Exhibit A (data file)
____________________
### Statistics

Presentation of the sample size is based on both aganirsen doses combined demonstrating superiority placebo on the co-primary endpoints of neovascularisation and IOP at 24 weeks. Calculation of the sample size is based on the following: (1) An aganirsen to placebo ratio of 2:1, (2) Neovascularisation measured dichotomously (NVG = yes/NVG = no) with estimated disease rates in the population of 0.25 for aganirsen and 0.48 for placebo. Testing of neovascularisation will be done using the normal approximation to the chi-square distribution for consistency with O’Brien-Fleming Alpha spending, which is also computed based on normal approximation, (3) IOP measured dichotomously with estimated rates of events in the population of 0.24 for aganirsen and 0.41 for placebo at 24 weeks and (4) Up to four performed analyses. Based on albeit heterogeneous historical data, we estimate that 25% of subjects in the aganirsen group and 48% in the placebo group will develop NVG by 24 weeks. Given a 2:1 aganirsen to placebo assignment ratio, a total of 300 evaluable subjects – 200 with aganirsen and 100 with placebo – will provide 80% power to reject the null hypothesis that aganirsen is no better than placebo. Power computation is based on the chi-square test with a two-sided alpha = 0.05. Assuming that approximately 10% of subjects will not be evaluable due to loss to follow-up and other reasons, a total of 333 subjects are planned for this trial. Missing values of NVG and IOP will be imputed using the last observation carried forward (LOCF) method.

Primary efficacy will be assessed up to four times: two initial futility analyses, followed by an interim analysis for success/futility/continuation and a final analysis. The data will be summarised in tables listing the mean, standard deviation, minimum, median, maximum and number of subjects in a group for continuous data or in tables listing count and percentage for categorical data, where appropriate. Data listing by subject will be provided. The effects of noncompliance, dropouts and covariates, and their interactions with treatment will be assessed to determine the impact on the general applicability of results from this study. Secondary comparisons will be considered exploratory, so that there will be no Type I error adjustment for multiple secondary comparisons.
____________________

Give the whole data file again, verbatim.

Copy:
### Statistics

Presentation of the sample size is based on both aganirsen doses combined demonstrating superiority placebo on the co-primary endpoints of neovascularisation and IOP at 24 weeks. Calculation of the sample size is based on the following: (1) An aganirsen to placebo ratio of 2:1, (2) Neovascularisation measured dichotomously (NVG = yes/NVG = no) with estimated disease rates in the population of 0.25 for aganirsen and 0.48 for placebo. Testing of neovascularisation will be done using the normal approximation to the chi-square distribution for consistency with O’Brien-Fleming Alpha spending, which is also computed based on normal approximation, (3) IOP measured dichotomously with estimated rates of events in the population of 0.24 for aganirsen and 0.41 for placebo at 24 weeks and (4) Up to four performed analyses. Based on albeit heterogeneous historical data, we estimate that 25% of subjects in the aganirsen group and 48% in the placebo group will develop NVG by 24 weeks. Given a 2:1 aganirsen to placebo assignment ratio, a total of 300 evaluable subjects – 200 with aganirsen and 100 with placebo – will provide 80% power to reject the null hypothesis that aganirsen is no better than placebo. Power computation is based on the chi-square test with a two-sided alpha = 0.05. Assuming that approximately 10% of subjects will not be evaluable due to loss to follow-up and other reasons, a total of 333 subjects are planned for this trial. Missing values of NVG and IOP will be imputed using the last observation carried forward (LOCF) method.

Primary efficacy will be assessed up to four times: two initial futility analyses, followed by an interim analysis for success/futility/continuation and a final analysis. The data will be summarised in tables listing the mean, standard deviation, minimum, median, maximum and number of subjects in a group for continuous data or in tables listing count and percentage for categorical data, where appropriate. Data listing by subject will be provided. The effects of noncompliance, dropouts and covariates, and their interactions with treatment will be assessed to determine the impact on the general applicability of results from this study. Secondary comparisons will be considered exploratory, so that there will be no Type I error adjustment for multiple secondary comparisons.